Writer and critic Michael Kimmelman, who was in town for the Idea Festival, gives props to Louisville’s charming historic architecture and large riverfront park:
“So Louisville has good bones, good architects and some good ideas.”
But ultimately the piece entitled “Does Louisville Need More Highways?” questions the downtown portion of the Ohio River Bridges Project and our little progressive city’s addiction to the highway. Kimmelman argues that adding more traffic lanes doesn’t reduce traffic but induces “demand” and encourages sprawl rather than creating a vibrant downtown.
“As for the notion that expanding the interstate tangle and adding the sister bridge next to the Kennedy might bring more people and jobs into the city, I can only say that 40 years after the interstates supposedly started pumping life into Louisville’s downtown, the streets here looked pretty empty to me, especially at night.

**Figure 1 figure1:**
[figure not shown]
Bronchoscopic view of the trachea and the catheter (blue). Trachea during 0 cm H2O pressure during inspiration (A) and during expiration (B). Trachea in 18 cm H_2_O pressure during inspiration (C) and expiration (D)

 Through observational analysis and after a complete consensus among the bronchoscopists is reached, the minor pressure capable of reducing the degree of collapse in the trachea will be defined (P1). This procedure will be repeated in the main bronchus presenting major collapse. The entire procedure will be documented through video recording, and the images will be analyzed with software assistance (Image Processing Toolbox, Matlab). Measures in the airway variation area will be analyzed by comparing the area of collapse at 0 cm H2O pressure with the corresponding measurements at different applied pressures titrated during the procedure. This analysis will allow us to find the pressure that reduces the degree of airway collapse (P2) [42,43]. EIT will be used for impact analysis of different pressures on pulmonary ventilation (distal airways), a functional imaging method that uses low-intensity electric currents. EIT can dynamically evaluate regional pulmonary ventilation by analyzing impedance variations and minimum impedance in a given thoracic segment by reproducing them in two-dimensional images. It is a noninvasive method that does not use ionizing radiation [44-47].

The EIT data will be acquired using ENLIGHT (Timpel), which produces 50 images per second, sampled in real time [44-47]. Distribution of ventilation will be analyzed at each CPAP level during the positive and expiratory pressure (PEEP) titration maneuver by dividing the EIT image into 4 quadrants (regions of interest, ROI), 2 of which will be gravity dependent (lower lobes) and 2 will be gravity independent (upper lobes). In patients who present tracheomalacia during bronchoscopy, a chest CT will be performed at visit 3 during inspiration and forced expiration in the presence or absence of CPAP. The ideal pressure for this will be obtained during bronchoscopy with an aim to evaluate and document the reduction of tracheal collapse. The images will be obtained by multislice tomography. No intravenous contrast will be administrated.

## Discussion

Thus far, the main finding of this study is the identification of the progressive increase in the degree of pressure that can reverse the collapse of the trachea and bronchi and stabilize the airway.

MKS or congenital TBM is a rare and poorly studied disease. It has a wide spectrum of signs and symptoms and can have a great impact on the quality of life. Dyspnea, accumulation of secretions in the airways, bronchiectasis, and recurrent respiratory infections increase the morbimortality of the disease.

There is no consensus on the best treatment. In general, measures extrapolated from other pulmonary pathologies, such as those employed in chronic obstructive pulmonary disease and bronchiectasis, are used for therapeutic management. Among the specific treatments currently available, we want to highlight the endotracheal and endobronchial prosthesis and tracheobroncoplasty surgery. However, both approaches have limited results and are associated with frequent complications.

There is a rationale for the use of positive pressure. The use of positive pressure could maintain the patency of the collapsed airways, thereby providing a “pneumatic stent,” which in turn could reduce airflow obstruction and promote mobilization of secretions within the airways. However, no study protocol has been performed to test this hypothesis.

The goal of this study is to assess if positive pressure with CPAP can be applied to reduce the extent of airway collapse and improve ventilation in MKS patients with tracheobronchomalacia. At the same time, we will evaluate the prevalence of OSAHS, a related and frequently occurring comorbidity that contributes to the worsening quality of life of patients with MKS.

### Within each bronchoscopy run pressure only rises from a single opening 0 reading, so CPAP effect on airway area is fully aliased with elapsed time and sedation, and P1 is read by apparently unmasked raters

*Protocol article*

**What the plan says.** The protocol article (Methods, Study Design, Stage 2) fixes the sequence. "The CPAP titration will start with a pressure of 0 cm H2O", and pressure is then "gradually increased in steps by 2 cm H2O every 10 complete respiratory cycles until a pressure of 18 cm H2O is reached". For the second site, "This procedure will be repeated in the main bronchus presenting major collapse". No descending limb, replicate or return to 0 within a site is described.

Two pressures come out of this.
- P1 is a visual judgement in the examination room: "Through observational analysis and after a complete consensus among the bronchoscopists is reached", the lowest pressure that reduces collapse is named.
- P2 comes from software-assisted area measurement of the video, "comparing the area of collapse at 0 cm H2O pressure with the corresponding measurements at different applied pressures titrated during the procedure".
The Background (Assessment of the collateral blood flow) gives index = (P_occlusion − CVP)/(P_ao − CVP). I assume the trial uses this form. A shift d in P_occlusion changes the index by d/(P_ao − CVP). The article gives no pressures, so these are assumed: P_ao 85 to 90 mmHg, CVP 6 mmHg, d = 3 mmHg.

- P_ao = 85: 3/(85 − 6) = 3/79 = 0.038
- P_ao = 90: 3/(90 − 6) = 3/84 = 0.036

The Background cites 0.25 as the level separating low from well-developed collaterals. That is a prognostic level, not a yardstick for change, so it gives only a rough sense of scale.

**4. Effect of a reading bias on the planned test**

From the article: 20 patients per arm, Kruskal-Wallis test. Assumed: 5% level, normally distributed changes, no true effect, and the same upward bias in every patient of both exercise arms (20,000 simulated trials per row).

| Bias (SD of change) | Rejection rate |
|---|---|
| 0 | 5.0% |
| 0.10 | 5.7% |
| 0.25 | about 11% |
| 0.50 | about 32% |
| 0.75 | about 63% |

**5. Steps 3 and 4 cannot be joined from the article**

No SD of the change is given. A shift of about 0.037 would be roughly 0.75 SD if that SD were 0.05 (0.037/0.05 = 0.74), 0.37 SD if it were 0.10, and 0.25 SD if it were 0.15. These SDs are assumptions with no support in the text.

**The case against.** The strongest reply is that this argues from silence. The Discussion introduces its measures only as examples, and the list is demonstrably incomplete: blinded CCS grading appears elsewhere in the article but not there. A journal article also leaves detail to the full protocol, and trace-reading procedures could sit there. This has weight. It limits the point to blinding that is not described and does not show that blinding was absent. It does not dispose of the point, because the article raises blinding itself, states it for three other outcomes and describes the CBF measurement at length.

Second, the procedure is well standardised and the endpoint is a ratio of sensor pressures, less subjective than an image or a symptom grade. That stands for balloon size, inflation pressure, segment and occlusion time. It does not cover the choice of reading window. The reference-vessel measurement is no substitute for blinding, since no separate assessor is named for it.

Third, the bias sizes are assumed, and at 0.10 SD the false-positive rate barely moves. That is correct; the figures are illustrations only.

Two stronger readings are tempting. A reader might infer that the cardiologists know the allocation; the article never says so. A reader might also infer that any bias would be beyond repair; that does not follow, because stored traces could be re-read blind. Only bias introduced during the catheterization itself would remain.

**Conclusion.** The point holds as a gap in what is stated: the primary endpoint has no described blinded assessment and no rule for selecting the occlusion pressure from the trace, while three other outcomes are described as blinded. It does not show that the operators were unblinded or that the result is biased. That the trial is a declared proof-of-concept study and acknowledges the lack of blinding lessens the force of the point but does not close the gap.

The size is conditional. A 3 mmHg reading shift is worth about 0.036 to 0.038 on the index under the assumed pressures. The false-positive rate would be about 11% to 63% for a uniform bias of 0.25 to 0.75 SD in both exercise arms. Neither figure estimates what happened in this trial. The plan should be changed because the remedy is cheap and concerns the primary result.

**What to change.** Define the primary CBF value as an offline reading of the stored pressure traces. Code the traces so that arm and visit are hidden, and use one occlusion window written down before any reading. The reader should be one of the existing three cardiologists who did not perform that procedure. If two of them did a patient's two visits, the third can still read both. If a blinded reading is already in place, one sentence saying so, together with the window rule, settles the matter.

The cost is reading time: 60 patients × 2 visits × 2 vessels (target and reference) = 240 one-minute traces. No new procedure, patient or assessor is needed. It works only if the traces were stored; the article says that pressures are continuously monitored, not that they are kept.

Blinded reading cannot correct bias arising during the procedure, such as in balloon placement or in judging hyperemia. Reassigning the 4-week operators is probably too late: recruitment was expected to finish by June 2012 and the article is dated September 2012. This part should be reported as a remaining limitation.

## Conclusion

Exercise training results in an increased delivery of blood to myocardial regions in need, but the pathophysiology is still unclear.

Maybe that’s an outsider’s misperception. But removing the highways, or downscaling them, might turn downtown and its adjacent neighborhoods, including the riverfront, into more attractive places. And where highways have come down in other cities, property values have gone up. What brings life to a city are attractions, services, homes and walkable streets.
At the least, Louisville needs to devote far more resources to public transit. It’s great that the waterfront park opened and that groups of citizens are nurturing neighborhoods. But why repeat costly mistakes? We see traffic problems today and ask how to ease them. But it’s better to think first about what kind of city streets and neighborhoods a city wants, what kind of waterfront it should have and how mass transit could change things.”